Early Gaited Horses

     These small ancestors of modern horses were half a metre or less in length -- about the size of a fox terrier. Compared to living horses, their legs were shorter, they had longer heads relative to their bodies, and a more complete series of teeth. They had three toes on their hind feet and four on their forefeet. Each toe had a pad on its underside, like dogs have. Modern horses have long legs, each ending in a single, powerful toe with a hoof -- but no pad. Eohippus lived during the early part of the Tertiary (about 50 million years ago). Although these dawn horses were present in Europe as well as North America, the mainstream of horse evolution occurred on the latter continent.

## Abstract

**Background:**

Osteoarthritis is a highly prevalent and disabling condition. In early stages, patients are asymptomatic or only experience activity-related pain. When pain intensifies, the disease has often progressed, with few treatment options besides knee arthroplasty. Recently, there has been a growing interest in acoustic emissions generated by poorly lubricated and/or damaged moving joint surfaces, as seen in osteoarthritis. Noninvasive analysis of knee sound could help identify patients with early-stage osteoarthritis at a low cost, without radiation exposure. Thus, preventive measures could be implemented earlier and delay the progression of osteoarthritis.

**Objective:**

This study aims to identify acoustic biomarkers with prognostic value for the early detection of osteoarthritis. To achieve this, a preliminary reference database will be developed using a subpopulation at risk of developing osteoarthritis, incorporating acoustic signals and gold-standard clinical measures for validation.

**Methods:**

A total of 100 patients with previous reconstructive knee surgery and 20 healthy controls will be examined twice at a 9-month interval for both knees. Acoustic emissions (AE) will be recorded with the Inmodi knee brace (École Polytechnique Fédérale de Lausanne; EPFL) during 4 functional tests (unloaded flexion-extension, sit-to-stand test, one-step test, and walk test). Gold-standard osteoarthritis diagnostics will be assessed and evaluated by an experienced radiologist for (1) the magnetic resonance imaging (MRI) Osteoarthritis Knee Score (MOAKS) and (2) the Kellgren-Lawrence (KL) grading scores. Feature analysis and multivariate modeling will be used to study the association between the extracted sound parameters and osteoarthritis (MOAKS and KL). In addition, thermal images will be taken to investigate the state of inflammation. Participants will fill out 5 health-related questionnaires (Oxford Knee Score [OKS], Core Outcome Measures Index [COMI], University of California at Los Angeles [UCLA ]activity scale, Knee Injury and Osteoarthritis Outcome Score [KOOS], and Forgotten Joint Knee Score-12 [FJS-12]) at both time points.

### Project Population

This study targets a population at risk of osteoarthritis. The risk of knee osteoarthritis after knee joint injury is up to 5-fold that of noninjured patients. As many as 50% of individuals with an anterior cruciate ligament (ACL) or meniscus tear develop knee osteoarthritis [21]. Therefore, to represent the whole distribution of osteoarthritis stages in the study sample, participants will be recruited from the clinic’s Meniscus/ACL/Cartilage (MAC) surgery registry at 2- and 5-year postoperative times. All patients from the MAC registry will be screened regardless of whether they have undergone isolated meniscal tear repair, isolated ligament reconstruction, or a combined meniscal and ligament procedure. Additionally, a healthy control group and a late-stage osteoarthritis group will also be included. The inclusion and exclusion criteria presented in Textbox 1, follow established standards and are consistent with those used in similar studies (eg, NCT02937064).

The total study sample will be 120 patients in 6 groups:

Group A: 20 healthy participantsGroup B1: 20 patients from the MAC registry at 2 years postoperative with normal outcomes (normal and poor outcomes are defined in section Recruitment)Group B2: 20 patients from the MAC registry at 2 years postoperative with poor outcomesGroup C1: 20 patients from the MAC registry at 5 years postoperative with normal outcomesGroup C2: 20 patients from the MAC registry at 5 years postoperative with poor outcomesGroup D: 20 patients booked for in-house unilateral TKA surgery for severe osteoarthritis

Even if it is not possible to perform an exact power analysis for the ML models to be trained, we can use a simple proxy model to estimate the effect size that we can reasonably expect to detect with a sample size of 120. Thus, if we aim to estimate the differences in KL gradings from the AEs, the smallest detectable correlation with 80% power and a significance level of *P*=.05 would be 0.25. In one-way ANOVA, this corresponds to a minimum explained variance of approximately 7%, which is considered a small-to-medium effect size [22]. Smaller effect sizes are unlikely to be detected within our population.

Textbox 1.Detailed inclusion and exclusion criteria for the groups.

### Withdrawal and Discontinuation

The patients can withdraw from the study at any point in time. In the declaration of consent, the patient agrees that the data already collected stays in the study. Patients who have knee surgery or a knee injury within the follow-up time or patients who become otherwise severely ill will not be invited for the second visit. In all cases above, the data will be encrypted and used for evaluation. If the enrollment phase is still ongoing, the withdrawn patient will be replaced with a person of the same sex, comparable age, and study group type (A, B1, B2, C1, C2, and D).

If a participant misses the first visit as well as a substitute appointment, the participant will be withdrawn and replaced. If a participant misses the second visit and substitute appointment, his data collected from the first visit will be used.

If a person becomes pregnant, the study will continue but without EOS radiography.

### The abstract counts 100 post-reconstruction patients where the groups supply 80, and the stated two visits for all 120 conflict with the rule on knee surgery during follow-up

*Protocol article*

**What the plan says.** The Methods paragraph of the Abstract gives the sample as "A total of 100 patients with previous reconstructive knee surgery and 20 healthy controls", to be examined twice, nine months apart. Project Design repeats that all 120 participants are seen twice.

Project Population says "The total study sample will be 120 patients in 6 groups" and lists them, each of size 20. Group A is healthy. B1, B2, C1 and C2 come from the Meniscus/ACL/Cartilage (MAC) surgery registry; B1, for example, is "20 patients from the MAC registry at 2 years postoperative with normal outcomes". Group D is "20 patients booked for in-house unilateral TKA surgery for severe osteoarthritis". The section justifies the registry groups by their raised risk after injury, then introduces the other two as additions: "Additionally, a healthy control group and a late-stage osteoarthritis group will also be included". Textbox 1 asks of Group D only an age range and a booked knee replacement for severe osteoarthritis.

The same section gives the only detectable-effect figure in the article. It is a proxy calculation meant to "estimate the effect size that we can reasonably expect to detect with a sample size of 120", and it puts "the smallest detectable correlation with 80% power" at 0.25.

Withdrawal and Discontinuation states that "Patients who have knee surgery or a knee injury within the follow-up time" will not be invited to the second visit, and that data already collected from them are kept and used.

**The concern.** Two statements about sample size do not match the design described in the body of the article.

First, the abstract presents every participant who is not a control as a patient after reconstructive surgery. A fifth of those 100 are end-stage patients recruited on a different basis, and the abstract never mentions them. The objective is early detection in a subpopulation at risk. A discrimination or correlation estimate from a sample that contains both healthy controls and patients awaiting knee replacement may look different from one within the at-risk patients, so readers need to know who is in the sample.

Analysis of fossilized hoof prints makes a convincing case that Eohippus traveled at good clip, utilizing the gait known as the running walk - - the characteristic gait of Tennessee waking horses, Icelandic ponies, and Paso Finos, in which the length of the stride is extended and only one or two feet are in contact with the ground at any given time. This provides evidence that the running walk, though associated with only certain breeds these days, is nonetheless an instinctive and natural gait, rather than (as is sometimes argued) one that is artificial and man-taught" .  



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